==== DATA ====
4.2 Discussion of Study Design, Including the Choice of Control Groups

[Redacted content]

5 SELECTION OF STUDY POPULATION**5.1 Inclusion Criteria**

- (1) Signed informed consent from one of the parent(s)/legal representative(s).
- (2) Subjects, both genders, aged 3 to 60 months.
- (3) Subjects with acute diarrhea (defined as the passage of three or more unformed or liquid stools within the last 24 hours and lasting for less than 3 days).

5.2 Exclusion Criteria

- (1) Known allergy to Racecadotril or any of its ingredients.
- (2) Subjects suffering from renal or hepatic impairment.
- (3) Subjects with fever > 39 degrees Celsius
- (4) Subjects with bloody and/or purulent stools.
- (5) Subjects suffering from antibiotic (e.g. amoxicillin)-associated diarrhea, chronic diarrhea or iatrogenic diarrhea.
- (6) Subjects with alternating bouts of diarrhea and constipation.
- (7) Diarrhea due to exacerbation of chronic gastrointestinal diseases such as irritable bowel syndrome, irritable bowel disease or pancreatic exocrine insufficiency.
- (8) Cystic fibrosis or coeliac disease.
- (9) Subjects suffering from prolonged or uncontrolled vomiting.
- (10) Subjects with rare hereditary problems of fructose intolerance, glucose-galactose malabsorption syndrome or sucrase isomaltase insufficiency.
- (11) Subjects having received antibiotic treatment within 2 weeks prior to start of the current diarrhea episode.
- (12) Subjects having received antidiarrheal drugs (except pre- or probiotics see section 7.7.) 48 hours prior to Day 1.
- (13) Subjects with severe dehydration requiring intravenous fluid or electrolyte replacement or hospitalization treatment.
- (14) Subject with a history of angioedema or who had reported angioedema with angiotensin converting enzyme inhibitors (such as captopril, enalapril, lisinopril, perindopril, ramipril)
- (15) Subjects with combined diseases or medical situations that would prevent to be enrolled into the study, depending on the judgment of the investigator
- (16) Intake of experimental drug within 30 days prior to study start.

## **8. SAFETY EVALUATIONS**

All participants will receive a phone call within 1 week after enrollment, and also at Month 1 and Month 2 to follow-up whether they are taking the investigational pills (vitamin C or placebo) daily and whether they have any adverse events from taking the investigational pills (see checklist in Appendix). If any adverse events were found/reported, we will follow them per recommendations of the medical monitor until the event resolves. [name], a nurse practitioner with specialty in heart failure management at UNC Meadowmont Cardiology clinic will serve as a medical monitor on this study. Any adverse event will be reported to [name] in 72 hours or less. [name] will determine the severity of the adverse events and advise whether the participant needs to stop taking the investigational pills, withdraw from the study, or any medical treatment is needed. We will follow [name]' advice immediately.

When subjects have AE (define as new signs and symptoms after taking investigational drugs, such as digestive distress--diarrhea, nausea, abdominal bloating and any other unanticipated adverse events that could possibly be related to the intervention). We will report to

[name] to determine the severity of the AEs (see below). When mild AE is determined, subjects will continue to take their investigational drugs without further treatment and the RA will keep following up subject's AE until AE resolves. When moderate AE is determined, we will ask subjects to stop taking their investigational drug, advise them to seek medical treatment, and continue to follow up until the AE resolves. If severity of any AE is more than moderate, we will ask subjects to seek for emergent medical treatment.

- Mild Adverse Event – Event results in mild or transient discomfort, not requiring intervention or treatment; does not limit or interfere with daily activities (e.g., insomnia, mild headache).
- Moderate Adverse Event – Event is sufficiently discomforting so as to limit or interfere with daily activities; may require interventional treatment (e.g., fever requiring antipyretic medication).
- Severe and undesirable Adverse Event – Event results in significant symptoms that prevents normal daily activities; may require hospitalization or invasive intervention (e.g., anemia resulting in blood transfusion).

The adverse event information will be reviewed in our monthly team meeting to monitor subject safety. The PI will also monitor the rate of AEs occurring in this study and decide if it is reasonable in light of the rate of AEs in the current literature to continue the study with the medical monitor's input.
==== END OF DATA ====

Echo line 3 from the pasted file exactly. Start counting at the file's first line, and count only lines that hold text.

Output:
5 SELECTION OF STUDY POPULATION**5.1 Inclusion Criteria**